The $9 million will be combined with the fiscal 2003 grant dollars in the new program, said William Modzeleski, the associate deputy undersecretary for the department’s new office of safe and drug-free schools. However, while he clarified that “at least” $30 million would be awarded to districts, the total would not necessarily be $39 million. The fiscal 2003 budget allows some flexibility for where the new money is spent, he said.
The 2002 budget gave the Education Department some extra time, until Sept. 30 of this year, to spend the emergency-preparedness money appropriated in the last fiscal year.
As to why the $9 million in grant money is still at the department, Mr. Modzeleski said federal officials have not yet completed a guide they are writing to help districts and communities with crisis planning. That document will likely be ready in a couple of weeks, he said in a March 11 interview.
“The prudent [course of action] is to have the crisis model plan [ready],” said Mr. Modzeleski. “That will be used as the basis for the [grant] program.” He said that schools would not have to exactly follow that model, but that it would provide some direction.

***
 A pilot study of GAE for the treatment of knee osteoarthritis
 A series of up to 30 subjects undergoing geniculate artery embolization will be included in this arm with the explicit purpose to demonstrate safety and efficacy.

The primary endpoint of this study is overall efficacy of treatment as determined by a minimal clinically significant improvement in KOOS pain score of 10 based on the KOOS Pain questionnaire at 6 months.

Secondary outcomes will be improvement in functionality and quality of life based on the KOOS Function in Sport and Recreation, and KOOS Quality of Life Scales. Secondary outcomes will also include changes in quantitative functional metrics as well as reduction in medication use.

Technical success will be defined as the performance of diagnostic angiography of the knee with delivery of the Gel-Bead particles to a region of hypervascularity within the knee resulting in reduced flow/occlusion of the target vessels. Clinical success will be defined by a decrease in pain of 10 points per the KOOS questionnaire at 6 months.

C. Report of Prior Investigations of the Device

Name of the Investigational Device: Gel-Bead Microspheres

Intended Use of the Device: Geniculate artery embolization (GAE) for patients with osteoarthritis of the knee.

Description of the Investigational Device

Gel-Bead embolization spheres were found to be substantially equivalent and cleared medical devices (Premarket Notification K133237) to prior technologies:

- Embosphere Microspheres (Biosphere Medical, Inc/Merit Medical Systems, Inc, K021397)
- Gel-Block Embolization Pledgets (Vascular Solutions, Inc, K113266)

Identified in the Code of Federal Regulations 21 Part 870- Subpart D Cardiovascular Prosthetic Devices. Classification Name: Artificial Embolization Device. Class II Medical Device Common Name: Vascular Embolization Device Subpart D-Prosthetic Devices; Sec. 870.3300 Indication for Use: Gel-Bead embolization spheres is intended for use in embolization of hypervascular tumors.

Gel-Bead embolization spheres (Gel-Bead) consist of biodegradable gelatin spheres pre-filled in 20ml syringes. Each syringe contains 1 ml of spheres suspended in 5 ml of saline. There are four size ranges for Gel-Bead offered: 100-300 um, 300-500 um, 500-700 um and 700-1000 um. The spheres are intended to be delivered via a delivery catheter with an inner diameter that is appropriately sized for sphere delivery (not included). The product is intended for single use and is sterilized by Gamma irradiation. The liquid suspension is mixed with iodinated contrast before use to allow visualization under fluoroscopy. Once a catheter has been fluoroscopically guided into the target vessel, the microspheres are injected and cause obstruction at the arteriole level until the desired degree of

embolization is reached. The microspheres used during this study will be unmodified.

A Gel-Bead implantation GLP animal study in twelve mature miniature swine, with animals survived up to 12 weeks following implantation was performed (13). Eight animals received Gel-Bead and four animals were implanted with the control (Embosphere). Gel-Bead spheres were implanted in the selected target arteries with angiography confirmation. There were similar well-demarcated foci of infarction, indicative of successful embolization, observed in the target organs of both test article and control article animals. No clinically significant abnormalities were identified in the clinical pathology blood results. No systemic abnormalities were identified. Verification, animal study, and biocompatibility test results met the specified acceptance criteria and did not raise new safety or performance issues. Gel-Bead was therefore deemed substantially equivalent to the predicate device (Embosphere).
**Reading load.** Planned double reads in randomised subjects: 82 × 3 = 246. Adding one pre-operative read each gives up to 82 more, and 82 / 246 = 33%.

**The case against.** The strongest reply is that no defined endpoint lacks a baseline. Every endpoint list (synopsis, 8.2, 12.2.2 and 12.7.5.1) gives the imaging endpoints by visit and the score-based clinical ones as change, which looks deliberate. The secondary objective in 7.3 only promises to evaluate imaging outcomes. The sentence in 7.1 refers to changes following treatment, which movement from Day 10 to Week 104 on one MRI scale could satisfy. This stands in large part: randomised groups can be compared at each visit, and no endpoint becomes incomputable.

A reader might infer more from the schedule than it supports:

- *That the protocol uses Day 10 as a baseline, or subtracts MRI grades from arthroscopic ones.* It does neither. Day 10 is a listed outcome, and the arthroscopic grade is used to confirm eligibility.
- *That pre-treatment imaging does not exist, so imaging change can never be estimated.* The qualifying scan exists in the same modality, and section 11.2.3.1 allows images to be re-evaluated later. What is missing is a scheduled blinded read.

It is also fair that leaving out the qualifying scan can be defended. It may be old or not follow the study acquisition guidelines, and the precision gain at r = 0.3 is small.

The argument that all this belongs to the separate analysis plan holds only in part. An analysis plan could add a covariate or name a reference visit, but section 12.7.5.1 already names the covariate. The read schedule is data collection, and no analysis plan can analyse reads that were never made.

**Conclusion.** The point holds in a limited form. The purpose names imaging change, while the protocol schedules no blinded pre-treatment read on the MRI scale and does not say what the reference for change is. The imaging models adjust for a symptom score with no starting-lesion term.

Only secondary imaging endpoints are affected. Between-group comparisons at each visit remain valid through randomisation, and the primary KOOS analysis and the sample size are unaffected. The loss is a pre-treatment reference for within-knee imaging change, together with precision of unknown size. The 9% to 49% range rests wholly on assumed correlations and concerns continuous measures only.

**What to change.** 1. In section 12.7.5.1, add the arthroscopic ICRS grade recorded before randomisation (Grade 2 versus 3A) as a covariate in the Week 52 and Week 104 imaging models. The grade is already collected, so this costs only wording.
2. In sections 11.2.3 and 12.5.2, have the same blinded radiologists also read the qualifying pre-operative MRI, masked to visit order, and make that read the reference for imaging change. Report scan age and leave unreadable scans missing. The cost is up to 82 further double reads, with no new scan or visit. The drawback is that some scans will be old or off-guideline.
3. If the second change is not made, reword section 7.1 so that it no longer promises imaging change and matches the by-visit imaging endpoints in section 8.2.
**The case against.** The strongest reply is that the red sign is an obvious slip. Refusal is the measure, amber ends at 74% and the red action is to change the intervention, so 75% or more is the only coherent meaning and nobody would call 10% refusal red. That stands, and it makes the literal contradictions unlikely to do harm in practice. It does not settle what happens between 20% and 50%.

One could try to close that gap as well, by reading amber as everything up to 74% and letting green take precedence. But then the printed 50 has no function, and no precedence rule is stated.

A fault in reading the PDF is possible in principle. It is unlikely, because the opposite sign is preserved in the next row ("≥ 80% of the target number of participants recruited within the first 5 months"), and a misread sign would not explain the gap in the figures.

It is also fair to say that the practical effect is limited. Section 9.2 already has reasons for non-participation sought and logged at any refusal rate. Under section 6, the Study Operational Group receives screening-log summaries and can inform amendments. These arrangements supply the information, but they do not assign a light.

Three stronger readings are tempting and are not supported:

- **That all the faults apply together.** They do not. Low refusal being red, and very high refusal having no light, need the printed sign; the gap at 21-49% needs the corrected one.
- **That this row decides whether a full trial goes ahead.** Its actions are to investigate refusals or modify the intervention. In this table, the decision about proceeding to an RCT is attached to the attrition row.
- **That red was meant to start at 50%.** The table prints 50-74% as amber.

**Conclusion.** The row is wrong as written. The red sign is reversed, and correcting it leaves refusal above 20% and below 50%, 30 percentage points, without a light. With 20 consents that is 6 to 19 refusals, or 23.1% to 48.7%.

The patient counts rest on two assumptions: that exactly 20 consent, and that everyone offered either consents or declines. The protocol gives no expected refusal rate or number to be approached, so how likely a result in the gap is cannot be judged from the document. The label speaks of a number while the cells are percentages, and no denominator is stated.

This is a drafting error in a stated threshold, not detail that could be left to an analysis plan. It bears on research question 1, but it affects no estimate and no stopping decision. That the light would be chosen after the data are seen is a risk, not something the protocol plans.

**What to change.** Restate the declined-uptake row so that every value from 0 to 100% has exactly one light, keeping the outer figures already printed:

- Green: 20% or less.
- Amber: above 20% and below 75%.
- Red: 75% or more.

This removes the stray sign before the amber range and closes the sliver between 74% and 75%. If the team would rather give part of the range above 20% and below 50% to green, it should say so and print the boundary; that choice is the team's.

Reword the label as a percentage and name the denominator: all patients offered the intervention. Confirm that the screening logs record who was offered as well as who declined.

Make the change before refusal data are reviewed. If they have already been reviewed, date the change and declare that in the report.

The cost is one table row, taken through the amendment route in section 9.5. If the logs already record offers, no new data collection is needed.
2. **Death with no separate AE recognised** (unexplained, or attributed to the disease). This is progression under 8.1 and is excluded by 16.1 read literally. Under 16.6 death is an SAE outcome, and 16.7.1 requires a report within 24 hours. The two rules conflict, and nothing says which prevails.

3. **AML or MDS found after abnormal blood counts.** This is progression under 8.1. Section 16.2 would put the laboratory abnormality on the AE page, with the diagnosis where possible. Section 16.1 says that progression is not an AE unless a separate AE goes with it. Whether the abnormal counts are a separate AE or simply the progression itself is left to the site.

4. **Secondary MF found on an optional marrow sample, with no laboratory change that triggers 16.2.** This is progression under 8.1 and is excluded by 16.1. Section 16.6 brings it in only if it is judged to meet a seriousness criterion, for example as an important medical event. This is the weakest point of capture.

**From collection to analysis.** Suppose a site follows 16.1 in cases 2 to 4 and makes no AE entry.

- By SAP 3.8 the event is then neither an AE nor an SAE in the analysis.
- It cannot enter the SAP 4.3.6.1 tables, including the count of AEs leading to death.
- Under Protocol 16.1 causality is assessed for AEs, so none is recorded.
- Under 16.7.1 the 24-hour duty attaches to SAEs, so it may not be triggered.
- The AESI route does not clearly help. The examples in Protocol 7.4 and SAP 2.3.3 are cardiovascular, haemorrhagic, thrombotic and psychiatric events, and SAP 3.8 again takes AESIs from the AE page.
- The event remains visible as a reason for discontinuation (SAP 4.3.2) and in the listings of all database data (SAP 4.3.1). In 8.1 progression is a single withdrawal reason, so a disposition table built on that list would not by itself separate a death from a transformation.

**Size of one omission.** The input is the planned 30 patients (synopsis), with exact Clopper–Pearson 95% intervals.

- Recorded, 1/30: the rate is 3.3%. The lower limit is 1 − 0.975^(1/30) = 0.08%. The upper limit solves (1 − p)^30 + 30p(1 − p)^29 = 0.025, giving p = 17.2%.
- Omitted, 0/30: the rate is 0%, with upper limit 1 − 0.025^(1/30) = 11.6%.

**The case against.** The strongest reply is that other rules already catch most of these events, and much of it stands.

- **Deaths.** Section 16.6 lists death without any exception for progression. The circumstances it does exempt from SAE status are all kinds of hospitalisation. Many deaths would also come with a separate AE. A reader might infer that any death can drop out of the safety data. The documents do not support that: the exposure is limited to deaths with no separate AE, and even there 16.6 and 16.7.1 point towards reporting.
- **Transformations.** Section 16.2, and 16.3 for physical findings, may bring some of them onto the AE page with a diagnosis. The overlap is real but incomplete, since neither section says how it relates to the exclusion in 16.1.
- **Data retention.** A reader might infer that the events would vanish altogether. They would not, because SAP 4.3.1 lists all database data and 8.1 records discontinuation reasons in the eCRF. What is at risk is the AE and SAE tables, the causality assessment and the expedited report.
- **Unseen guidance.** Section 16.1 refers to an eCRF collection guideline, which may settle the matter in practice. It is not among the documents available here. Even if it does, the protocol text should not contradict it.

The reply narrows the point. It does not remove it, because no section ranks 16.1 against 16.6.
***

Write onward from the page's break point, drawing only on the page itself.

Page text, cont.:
“You have schools literally going in a thousand different directions” on emergency planning, he said. Mr. Modzeleski had encouraged schools last month to review their security plans after federal authorities temporarily raised the nation’s terror-alert status. (“As Alert Issued, Schools Urged to Review Security,” Feb. 19, 2003.)
The department is still working out how the competitive-grant money will be distributed.
“We’re in the process of developing the selection criteria,” Mr. Modzeleski said.
Some critics say they would have expected the agency to move faster on the $9 million for fiscal 2002, especially given the widespread concern about potential new terrorist attacks in the United States.
“This delay begs the question of why the safe and drug-free schools office would sit on dollars allocated by Congress which should have been put on the front lines helping educators to better protect their schools a year ago,” said Kenneth S. Trump, the president of National School Safety and Security Services, a Cleveland-based consulting firm.
A House Democratic aide, who requested anonymity, also expressed concern that none of the fiscal 2002 money had gone out yet, but suggested the delay might be part of a larger problem.